from Värska to Lõunalaagri

After hearing that all eating places in Värska closed either five or seven o’clock, Kalle arrives with pizza, sandwiches, chocolate and wine.
As promised, the balcony is with lake view. We have our dinner there, discussing regional problems, African style sunset as background. In the morning we leave a spider and half a bottle of wine to the cleaners.
First I have to go to Podmotsa that today is the end of the road and end of Estonian Republic but was once a big and important local place. There’s smell of common lilac and over the lake one can see Kulja church and bathing Russian boys. I consume yesterday’s emergency sandwich.
Back in Värska I have coffee in the museum. Just because I could not do it last time when I was here but had to eat an ice-cream on a wet bench in the gas station. I recognize the bench.
Next challenge is to cross a piece of Russia. Actually it’s two pieces. At the start of the first warning sign I spot a boarder guard patrol car in the bush and double-check if it is allowed to go through with a bicycle. Yes, one can go with bicycle until Saatse. The place is called Saatse “boot“ where for some reason the road crosses over Russian territory for 700-800 meters. The first part of Russia is so short that I don’t even understand when it’s over. Suddenly there’s Lutepää village. The real „boot“ is marked on both ends. The forest is the same as on our side and birds sing the same way. A fence is on the Russian side of the road. My feet cannot touch Russian ground.
Since the „boot“ has created so much excitement I just have to visit Saatse village. A bit further away is Setomaa museum. A lady comes to switch on the lights for me, turns on the movies, watches those then with me and comments who is dead and who is still alive. When she was young then girls used to go to Petseri monastery and look at the bell-ringers for these were handsome young men. People still often go to Petseri and border area inhabitants have special visas for that. The lady shows me on the map with some bitterness that „most of our land is now on the other side“. She means Setomaa, country of the Seto people whose historic land is now divided between Estonia and Russia. On the second floor works the manager of the museum and we chat long about local life. Neither me nor she has an answer to the question how to keep small villages alive but native village is very important to Seto people.
Piusa river does not let me across otherwise than cycling back to Kundruse. On the way I can make a small shortcut on a nice road by Saabolda village. After the bridge boarder guards drive back and forth creating a lot of dust. Nasty soft gravel road.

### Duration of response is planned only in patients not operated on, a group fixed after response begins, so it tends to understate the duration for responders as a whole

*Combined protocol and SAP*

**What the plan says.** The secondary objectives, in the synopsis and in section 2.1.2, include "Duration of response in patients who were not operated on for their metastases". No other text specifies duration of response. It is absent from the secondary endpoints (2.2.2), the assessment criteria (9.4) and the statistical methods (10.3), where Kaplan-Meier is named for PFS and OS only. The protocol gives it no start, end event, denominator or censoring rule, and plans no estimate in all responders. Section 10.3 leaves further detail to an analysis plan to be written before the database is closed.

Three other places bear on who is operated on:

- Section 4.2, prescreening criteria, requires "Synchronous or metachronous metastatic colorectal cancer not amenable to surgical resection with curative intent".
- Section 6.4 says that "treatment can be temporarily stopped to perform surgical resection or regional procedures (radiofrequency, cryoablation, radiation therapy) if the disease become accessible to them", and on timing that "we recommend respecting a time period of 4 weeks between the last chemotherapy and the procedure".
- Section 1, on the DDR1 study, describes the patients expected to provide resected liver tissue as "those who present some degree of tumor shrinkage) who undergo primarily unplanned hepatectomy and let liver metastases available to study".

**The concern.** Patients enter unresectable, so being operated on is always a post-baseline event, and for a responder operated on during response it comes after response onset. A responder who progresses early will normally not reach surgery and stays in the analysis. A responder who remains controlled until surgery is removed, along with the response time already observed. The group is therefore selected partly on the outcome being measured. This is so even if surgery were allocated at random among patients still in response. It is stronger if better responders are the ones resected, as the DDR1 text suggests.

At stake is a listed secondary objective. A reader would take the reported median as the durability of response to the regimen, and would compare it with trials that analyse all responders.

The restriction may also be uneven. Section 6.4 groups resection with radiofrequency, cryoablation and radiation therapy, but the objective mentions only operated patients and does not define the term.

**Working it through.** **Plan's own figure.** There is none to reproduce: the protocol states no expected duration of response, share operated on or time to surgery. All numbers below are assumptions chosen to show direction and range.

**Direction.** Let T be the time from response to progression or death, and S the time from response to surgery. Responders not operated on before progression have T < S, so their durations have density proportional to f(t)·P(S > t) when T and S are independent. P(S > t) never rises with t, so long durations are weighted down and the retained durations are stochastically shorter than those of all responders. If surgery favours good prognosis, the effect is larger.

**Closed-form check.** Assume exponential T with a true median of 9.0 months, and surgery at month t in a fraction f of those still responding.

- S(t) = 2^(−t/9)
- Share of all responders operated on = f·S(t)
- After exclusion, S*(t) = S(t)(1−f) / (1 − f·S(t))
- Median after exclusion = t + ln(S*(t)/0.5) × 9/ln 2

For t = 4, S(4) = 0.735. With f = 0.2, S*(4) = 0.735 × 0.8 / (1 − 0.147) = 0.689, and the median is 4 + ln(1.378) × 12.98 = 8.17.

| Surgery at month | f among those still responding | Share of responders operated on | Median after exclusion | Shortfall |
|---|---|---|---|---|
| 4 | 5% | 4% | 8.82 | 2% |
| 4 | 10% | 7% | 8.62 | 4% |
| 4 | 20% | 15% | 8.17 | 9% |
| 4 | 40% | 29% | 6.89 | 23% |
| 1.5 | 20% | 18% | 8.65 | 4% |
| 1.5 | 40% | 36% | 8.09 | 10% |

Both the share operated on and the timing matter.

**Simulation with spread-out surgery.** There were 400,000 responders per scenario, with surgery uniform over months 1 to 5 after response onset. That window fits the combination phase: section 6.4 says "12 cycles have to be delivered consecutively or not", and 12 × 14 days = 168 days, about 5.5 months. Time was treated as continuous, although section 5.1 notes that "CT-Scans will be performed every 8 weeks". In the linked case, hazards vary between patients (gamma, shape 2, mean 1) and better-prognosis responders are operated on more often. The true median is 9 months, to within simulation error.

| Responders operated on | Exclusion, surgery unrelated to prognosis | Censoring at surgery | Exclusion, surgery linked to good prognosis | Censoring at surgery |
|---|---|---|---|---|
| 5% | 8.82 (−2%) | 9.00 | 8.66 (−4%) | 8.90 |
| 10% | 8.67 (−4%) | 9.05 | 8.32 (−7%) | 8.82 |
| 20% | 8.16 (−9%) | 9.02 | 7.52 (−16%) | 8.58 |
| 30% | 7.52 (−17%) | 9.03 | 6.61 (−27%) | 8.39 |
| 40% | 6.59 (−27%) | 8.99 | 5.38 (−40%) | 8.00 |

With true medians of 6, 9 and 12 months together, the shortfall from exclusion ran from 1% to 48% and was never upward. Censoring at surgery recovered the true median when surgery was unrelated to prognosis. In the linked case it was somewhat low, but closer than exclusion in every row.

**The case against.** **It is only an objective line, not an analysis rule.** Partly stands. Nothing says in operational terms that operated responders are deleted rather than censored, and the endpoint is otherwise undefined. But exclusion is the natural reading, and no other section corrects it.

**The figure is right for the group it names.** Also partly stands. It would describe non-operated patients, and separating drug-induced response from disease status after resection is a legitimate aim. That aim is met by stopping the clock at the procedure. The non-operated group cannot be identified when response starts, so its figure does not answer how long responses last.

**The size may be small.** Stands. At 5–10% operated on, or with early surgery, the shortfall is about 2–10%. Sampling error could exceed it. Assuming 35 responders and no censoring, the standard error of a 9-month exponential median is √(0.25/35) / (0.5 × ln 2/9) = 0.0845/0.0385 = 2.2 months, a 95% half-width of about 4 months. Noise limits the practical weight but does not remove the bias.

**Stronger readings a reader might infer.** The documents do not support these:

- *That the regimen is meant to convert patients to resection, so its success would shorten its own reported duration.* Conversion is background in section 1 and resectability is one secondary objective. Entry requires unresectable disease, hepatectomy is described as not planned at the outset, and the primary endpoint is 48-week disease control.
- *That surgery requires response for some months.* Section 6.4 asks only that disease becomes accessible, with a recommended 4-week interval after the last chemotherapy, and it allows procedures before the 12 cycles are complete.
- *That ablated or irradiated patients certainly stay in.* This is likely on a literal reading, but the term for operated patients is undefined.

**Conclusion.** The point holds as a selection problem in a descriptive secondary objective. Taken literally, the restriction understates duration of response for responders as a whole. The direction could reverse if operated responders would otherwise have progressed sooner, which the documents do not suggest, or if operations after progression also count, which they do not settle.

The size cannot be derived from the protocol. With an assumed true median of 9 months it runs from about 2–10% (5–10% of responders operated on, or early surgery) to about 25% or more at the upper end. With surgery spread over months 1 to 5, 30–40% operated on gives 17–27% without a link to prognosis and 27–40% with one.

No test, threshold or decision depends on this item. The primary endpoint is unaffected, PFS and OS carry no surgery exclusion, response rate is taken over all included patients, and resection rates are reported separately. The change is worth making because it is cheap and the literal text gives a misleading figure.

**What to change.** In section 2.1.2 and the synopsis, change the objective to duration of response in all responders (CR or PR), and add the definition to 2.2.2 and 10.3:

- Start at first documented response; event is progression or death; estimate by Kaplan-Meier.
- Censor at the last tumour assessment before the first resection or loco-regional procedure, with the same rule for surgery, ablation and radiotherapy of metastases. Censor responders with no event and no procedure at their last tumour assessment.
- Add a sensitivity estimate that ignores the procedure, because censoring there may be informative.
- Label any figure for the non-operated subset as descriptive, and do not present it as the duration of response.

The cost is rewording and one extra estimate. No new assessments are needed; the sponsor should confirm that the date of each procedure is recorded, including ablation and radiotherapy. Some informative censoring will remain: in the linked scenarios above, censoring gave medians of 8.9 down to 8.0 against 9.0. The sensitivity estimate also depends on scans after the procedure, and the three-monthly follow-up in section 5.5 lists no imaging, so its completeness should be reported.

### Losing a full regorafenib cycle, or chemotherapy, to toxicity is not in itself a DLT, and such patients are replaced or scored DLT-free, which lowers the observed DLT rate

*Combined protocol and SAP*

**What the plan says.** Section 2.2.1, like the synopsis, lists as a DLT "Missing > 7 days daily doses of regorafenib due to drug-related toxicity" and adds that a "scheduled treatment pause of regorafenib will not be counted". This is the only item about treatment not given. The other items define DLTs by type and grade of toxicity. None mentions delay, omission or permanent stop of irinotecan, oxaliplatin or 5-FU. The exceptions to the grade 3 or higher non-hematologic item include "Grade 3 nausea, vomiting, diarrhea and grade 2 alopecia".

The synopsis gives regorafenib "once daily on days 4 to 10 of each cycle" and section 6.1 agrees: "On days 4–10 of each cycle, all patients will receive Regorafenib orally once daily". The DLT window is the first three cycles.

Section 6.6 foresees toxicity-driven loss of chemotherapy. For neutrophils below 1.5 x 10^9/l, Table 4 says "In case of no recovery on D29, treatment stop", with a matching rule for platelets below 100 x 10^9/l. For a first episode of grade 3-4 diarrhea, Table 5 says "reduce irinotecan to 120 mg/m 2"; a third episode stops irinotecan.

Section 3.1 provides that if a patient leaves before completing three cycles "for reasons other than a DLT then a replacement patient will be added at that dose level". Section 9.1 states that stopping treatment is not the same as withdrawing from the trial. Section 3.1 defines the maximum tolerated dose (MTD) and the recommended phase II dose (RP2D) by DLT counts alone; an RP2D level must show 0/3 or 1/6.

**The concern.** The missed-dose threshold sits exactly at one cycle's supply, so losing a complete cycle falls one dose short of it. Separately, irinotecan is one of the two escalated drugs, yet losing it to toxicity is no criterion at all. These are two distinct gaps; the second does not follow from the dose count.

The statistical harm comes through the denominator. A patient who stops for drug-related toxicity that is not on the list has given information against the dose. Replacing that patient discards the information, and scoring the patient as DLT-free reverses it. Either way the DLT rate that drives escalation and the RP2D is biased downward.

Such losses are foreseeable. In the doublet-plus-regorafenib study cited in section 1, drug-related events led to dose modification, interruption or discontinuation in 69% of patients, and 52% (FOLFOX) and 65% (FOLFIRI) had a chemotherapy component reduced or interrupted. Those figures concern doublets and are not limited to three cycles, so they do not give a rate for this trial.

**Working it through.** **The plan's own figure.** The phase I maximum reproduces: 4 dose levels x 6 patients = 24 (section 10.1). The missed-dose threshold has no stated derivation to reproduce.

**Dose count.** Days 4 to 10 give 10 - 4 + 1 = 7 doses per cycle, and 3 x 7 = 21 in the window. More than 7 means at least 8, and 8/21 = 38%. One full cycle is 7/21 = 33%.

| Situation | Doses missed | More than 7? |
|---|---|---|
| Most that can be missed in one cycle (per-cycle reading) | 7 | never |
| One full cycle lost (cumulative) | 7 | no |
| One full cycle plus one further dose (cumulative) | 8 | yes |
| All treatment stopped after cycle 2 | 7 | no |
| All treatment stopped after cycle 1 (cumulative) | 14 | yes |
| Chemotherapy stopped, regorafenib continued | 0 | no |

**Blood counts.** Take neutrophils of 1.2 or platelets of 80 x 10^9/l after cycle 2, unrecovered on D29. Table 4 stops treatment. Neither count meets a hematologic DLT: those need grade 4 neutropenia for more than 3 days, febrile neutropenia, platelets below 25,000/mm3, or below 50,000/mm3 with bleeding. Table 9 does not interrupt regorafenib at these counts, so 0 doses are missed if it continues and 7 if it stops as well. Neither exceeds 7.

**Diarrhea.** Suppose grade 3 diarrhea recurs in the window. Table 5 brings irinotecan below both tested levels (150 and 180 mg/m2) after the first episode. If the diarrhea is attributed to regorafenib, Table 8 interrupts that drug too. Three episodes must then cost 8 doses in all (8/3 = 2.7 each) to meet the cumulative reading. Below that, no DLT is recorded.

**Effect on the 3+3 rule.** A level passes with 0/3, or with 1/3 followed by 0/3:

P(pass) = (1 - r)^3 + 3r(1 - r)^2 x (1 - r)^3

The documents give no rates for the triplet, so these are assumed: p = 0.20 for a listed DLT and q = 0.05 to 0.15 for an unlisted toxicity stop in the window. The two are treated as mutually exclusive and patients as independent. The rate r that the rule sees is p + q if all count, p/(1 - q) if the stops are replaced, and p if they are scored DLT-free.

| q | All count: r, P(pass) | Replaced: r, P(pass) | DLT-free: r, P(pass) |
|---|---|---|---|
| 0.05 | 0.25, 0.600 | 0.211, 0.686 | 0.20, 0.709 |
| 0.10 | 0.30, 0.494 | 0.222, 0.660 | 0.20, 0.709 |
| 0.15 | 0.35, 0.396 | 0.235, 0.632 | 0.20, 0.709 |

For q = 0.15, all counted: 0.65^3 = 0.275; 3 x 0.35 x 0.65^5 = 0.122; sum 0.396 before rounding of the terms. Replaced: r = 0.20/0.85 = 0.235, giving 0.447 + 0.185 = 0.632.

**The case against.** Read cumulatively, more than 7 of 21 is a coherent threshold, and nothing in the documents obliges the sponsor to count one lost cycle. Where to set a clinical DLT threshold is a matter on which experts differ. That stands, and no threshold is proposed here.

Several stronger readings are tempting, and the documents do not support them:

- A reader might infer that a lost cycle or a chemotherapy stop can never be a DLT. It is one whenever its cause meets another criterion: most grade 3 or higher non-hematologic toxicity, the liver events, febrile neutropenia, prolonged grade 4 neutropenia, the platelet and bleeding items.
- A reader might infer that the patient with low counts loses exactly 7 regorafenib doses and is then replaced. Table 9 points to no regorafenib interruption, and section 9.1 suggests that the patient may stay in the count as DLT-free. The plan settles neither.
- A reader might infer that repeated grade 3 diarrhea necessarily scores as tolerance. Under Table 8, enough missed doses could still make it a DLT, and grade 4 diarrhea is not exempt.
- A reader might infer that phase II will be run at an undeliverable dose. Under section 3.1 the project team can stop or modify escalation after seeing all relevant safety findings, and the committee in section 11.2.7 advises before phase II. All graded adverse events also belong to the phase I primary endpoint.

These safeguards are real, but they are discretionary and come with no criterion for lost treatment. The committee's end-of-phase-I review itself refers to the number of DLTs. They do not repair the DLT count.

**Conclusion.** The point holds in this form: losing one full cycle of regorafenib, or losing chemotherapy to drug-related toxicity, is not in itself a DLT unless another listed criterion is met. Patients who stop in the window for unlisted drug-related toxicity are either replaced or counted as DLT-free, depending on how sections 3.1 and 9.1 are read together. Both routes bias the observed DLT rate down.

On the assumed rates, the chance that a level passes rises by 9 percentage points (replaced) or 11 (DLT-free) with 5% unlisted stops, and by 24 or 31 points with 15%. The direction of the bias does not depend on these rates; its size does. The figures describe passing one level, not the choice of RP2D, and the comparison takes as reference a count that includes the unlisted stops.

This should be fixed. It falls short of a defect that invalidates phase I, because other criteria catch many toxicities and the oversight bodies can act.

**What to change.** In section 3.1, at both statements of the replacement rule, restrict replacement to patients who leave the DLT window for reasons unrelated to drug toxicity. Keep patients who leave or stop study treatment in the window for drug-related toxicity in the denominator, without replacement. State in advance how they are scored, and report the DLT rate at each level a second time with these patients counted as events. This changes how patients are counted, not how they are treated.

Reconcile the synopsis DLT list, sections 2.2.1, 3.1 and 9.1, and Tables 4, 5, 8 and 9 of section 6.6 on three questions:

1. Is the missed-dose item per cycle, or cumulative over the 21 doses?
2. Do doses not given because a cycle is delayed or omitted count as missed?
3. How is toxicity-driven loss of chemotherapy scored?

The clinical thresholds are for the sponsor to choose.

I step in to Soap-Jüri as I promised the last time I was here. The shopkeeper is actually Silver, Jüri or George was his grandfather. He seems to remember me and tells me stories about hikers. I take a few pieces of soap and get some for free. And I get candy. I ask about water situation at the campsite where I’m heading and he says that the farm across the road is supposed to have the cleanest water. I could ask there. On the yard of the farm with the cleanest water is a kind elderly man who just sent his mother to sauna. Don’t I want to go as well? I thank him, take water and cycle on towards Lõunalaagri (Southern camp).
Out of nostalgia I opt for the RMK hiking trail through the forest. This means a lot of struggle in the sand and bouncing over roots but the roadside is beautiful and quiet. Mosquitos in the forest. Cockoo predicts me many more travel kilometers. Silver said that the lake by the campsite is dry but there’s a lot of water. Enough to wash myself. Strangely mosquitoes leave me in peace during bathing. Or maybe they’re astonished to see a naked person in the forest.
Tent up, bicycle maintenance and dinner. Sun sets quietly behind the pines. Mosquitoes attack in herds, scratching season has begun. Into birdsong cuts noise from Petseri railway station. Today’s distance 53 km.
from Piirissaar to Värska
from Lõunalaagri to Hino lake

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